Explore some of the best vineyards in Sussex. Hassocks to Lewes with a climb to the foot of the Downs, followed by a long gentle roll back down mostly quiet roads.
You can take bikes on trains except during peak hours. Normally only a few are allowed on any one train. There is some car parking in Berwick, including one at the station?. This ride can be linked to both It’s the climb ending back at Southease railway station or Life’s a beach ending at Seaford railway station.
There are plenty of options for routes between Hassocks and Lewes, and you can go freeform with yours. This route takes you out from Hassocks to Underhill Lane which runs parallel to the Downs escarpment, then follows paved surfaces through Ditchling until reaching the bridleway on Spatham Lane.
From here it is a mix of concrete, gravel and chalk bridleways until you reach East Chiltington church. There are a few roads to cross, so be mindful of traffic. From East Chiltington you are back on paved roads and there are various ways to reach Plumpton and Cooksbridge railway stations.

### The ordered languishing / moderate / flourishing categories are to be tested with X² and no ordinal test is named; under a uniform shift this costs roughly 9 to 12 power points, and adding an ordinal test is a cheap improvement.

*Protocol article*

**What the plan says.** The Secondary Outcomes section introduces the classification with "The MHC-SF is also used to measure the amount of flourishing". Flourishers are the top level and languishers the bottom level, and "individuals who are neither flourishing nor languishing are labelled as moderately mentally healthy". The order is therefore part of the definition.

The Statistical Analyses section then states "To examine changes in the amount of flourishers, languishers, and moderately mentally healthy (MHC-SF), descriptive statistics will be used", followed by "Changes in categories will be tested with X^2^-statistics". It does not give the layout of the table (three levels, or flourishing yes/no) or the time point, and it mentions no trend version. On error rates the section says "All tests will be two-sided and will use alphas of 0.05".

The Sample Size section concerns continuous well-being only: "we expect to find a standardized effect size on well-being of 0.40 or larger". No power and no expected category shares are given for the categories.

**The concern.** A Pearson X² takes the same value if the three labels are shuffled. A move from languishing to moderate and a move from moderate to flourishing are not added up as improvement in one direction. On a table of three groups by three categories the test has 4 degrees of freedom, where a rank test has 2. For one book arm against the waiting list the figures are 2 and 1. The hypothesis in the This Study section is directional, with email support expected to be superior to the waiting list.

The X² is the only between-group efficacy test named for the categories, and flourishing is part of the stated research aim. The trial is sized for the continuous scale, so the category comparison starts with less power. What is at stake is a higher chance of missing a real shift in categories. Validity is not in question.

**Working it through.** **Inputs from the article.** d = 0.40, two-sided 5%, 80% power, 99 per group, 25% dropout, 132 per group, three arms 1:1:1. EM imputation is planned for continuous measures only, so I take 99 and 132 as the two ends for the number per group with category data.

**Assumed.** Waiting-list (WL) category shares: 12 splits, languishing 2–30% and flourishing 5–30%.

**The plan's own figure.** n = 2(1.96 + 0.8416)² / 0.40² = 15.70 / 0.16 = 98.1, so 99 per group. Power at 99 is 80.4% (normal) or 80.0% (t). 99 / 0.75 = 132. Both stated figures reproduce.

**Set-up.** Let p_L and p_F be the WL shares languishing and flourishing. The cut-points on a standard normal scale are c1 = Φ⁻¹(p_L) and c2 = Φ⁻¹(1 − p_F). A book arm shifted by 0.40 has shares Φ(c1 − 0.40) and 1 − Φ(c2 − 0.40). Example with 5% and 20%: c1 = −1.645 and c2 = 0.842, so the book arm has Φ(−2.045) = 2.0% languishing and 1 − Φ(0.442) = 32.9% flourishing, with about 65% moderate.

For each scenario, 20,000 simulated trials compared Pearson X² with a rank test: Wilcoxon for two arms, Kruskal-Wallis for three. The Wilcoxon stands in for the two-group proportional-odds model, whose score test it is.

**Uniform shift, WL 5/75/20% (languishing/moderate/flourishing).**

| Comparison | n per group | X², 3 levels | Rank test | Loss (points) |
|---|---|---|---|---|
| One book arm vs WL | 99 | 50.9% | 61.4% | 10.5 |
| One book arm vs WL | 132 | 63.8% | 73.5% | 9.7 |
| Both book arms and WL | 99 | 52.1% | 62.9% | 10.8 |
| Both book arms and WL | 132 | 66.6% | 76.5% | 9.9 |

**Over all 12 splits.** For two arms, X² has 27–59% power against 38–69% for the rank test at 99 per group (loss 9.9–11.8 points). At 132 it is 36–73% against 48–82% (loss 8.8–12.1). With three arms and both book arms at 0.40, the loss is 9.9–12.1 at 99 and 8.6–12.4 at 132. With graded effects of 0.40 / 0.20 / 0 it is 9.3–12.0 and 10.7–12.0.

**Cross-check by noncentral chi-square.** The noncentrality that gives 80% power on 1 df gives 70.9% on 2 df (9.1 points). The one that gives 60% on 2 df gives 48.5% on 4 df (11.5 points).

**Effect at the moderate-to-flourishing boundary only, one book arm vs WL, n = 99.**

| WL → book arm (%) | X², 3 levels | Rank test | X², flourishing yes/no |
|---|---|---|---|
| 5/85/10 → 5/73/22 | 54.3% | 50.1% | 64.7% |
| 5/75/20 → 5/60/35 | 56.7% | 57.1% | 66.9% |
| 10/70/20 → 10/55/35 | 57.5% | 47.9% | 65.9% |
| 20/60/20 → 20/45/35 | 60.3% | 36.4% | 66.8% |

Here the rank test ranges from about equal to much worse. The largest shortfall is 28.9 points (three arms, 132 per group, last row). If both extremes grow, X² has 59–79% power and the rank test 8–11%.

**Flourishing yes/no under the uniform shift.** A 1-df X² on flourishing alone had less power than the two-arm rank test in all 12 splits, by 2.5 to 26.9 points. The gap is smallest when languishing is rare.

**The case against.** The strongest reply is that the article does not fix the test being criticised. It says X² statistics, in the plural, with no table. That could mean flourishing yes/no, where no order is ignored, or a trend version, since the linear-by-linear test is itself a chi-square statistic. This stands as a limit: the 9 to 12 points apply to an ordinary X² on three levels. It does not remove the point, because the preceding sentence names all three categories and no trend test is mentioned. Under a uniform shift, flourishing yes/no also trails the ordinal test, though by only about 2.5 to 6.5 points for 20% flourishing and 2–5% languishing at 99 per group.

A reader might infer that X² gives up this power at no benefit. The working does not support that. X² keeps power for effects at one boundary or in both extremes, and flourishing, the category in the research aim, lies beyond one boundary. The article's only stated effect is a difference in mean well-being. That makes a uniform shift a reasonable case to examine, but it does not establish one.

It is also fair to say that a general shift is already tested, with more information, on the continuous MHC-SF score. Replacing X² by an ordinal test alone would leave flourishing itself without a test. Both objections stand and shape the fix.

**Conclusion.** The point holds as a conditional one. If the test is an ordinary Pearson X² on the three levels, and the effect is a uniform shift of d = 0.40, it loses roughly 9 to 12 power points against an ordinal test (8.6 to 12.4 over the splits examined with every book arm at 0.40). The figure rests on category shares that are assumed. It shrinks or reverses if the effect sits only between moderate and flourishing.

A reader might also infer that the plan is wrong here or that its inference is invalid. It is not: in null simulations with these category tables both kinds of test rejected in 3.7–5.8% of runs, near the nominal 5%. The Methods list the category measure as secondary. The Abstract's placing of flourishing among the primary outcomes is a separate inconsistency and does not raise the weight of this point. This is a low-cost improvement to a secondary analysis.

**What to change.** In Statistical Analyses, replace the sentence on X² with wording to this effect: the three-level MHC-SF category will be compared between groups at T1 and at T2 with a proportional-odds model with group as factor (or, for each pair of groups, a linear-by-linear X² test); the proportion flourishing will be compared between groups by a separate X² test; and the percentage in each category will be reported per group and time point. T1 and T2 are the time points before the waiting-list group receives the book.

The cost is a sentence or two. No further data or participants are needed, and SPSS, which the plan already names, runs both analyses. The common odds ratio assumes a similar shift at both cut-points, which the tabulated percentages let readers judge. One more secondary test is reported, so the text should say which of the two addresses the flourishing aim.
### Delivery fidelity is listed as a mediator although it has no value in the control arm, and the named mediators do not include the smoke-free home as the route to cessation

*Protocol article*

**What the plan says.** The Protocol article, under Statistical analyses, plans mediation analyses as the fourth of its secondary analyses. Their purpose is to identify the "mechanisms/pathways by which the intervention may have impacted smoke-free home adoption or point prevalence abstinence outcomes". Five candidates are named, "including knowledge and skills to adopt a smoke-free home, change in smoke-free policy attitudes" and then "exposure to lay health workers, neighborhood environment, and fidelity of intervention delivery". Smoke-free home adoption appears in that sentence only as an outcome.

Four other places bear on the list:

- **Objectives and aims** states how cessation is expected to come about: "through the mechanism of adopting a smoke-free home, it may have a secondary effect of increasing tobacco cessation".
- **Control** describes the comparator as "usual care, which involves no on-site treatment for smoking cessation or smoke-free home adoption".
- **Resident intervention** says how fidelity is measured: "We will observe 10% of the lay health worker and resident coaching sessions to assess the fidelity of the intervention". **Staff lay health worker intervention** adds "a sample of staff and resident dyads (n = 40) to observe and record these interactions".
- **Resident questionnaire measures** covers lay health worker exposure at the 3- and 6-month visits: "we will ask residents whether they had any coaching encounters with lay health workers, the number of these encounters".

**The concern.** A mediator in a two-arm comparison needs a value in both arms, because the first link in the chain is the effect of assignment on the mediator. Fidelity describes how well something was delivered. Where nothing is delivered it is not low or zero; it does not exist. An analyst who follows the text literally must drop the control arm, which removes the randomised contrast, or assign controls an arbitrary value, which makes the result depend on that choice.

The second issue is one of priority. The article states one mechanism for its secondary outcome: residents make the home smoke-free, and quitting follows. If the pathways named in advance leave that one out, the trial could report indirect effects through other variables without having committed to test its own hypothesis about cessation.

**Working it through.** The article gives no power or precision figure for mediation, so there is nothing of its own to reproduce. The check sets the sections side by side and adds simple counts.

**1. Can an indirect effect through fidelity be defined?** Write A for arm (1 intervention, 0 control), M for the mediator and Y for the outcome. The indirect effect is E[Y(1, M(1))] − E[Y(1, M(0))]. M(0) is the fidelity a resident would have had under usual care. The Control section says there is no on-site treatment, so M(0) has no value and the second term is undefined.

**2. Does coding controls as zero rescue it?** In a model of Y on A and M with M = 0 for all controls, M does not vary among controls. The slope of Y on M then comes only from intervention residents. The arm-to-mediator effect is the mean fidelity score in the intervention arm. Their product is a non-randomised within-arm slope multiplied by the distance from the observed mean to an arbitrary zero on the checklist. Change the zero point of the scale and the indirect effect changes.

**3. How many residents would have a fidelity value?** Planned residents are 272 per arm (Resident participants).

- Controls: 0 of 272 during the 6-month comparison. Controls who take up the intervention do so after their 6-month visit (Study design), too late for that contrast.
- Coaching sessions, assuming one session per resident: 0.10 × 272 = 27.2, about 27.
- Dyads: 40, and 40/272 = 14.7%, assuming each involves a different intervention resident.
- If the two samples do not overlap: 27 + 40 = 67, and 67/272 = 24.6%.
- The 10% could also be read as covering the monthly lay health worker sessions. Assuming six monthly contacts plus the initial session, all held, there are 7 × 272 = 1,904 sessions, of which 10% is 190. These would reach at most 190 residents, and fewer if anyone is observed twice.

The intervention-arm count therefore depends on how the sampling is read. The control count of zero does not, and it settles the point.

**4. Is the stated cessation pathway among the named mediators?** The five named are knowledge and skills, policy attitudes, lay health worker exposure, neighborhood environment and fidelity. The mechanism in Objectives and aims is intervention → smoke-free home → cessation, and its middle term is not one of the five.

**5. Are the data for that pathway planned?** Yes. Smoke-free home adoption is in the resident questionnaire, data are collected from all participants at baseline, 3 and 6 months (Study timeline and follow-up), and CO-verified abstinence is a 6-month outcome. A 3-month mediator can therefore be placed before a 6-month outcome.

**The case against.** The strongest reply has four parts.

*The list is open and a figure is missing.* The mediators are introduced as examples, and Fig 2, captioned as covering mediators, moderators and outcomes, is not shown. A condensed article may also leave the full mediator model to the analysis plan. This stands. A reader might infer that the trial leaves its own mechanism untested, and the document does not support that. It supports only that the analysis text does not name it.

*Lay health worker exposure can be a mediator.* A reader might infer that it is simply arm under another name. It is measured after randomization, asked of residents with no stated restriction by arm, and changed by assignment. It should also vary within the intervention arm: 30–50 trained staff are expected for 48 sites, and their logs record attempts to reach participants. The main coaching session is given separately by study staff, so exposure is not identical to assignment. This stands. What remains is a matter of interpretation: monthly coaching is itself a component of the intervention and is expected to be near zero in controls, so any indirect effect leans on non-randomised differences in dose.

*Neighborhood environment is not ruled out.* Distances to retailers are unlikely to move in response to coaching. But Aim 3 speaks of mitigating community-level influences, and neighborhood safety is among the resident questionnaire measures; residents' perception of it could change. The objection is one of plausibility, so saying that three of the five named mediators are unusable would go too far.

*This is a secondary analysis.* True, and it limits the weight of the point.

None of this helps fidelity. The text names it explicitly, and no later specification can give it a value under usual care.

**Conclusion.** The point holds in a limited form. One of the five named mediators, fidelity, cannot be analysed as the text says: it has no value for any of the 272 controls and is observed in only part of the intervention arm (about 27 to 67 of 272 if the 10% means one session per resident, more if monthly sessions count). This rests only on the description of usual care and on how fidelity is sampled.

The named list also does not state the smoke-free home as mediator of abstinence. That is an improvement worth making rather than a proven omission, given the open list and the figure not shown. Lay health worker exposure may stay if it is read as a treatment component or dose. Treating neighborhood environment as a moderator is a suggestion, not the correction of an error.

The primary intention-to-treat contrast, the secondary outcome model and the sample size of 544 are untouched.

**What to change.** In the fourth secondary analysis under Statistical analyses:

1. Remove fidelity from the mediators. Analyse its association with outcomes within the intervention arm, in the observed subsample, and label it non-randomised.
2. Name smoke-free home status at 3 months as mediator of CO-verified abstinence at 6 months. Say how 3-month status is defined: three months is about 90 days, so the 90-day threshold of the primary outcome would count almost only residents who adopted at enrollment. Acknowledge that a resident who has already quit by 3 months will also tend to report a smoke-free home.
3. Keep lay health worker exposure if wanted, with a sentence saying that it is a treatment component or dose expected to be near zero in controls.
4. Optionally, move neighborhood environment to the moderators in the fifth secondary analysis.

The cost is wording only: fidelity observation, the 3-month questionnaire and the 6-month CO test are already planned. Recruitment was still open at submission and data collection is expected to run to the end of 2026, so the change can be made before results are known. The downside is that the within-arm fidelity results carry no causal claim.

If you’re carrying on to Lewes, the last part of the ride from Offham is on a chalk bridleway through woods and then along the River Ouse levee. In wet weather it can be quite slippery and muddy along the river before you reach Lewes and the paved river-side surfaces.
Want a map of the route to take with you? All our routes are available in the free Komoot app.
To make sure you can use it throughout your cycle, download Komoot’s Mid-Sussex region map to use offline before you go. Don’t forget to like our routes in the Komoot app and share photos or highlights from your own adventures!
A green, often leafy route on bridleways and narrow country lanes which meanders from Hassocks to Lewes on the north side of the Clayton to Offham Escarpment. A climb over the first two miles takes you to the bottom of Ditchling Beacon, then it’s a very gentle downhill all the way to Lewes.
As well as following briefly in the wagon wheels of the Romans, you enjoy wonderful views of the V-shaped woodland, planted on the slopes above Streat to commemorate Queen Victoria’s Jubilee, and pedal through a rare chalk stream habitat, home to newts, frogs and Britain’s largest beetle.